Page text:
And though 2005's "Wallace & Gromit: The Curse of the Were-Rabbit" won an Oscar for best animated feature, the studio reported a $25 million loss for the film.
For the year, earnings for DreamWorks are expected to be about 28% less than last year, the Merrill Lynch report found.
Despite the financial hit, executives from both companies highlighted mutual respect for the other's talents and ambitions in their statements — no matter how far they may have drifted apart.
"While I will always be a fan and an admirer of Aardman's work, our different business goals no longer support each other," DreamWorks chief executive Jeffery Katzenberg said in a statement.
The sentiment was echoed by Bristol, England-based Aardman.
"Both companies are aware that our ambitions have moved apart and it feels like the right time to move on," Aardman co-owners Peter Lord and David Sproxton said in a joint statement.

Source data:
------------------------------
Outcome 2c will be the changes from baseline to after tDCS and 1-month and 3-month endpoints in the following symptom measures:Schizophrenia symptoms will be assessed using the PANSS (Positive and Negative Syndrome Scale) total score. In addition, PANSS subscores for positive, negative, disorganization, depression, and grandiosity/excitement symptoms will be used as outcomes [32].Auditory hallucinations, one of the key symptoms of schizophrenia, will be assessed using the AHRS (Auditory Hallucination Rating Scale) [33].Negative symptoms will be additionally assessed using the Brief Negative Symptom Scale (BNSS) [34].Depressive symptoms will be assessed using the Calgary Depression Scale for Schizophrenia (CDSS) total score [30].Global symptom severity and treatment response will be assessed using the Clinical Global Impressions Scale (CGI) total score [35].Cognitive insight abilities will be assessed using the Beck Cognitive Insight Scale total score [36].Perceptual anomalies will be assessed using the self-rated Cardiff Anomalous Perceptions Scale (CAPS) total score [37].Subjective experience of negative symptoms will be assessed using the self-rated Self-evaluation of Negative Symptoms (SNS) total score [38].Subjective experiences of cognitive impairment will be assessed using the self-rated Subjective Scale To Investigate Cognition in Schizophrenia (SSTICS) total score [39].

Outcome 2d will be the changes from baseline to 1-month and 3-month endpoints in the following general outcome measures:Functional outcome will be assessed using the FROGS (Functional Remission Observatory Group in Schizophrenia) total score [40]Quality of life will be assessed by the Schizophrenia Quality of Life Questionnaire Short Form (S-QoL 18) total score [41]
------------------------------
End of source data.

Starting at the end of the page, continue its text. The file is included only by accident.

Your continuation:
The pair of computer-animation studios scored initial success with their 2000 release, "Chicken Run," which grossed more than $200 million worldwide.
To end the deal, DreamWorks is opting out of their five-picture contract early, the company said in a statement.
As part of the 1999 deal, Aardman was to produce and deliver up to five pictures to DreamWorks, but with no new productions in development after "Flushed Away," the two studios decided to opt out of the agreement early.
DreamWorks has no further comment on the matter until its fourth-quarter earnings report is released, said Bob Feldman, a spokesman for the company.
The Merrill Lynch report placed high expectations on "Shrek the Third" for the company this year with a projected domestic take of $325 million for DreamWorks, but warned that a poor performance of the film sandwiched between the releases of the third installments of Spider-Man and Pirates of the Caribbean could have "a severe negative impact" on the franchise and its stock.
For its part, Aardman said in a statement that it has "an ambitious slate of feature-film projects in development."